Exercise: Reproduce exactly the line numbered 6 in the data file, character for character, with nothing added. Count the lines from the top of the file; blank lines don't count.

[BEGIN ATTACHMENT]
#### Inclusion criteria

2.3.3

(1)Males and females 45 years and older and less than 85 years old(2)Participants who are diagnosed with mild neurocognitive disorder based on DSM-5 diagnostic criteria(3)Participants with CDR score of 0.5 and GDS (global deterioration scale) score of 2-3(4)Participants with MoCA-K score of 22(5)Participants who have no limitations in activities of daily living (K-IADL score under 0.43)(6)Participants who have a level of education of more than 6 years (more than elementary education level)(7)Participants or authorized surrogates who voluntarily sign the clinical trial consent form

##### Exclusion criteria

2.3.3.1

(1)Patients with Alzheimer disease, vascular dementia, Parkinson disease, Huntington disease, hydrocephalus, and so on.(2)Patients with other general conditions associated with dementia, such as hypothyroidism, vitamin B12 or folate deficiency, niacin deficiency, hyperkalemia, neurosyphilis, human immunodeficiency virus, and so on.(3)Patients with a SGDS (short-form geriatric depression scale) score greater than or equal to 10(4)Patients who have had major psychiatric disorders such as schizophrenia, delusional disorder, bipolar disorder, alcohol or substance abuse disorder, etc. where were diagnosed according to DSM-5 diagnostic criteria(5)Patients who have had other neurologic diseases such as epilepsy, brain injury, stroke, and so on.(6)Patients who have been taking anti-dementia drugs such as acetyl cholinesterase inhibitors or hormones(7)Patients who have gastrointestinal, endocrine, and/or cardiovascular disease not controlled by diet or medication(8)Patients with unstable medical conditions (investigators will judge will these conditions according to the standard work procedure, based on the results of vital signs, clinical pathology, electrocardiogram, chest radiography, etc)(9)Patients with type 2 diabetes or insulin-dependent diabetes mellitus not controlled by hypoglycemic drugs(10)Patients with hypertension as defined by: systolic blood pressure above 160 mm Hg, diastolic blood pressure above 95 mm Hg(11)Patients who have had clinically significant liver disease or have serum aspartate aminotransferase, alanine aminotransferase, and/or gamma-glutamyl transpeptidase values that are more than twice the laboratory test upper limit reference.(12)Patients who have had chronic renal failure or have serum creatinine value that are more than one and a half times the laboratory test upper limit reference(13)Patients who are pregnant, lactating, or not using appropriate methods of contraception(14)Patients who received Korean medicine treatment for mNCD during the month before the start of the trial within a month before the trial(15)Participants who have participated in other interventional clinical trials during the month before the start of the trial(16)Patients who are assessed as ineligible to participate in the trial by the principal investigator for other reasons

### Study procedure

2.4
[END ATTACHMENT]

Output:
(1)Patients with Alzheimer disease, vascular dementia, Parkinson disease, Huntington disease, hydrocephalus, and so on.(2)Patients with other general conditions associated with dementia, such as hypothyroidism, vitamin B12 or folate deficiency, niacin deficiency, hyperkalemia, neurosyphilis, human immunodeficiency virus, and so on.(3)Patients with a SGDS (short-form geriatric depression scale) score greater than or equal to 10(4)Patients who have had major psychiatric disorders such as schizophrenia, delusional disorder, bipolar disorder, alcohol or substance abuse disorder, etc. where were diagnosed according to DSM-5 diagnostic criteria(5)Patients who have had other neurologic diseases such as epilepsy, brain injury, stroke, and so on.(6)Patients who have been taking anti-dementia drugs such as acetyl cholinesterase inhibitors or hormones(7)Patients who have gastrointestinal, endocrine, and/or cardiovascular disease not controlled by diet or medication(8)Patients with unstable medical conditions (investigators will judge will these conditions according to the standard work procedure, based on the results of vital signs, clinical pathology, electrocardiogram, chest radiography, etc)(9)Patients with type 2 diabetes or insulin-dependent diabetes mellitus not controlled by hypoglycemic drugs(10)Patients with hypertension as defined by: systolic blood pressure above 160 mm Hg, diastolic blood pressure above 95 mm Hg(11)Patients who have had clinically significant liver disease or have serum aspartate aminotransferase, alanine aminotransferase, and/or gamma-glutamyl transpeptidase values that are more than twice the laboratory test upper limit reference.(12)Patients who have had chronic renal failure or have serum creatinine value that are more than one and a half times the laboratory test upper limit reference(13)Patients who are pregnant, lactating, or not using appropriate methods of contraception(14)Patients who received Korean medicine treatment for mNCD during the month before the start of the trial within a month before the trial(15)Participants who have participated in other interventional clinical trials during the month before the start of the trial(16)Patients who are assessed as ineligible to participate in the trial by the principal investigator for other reasons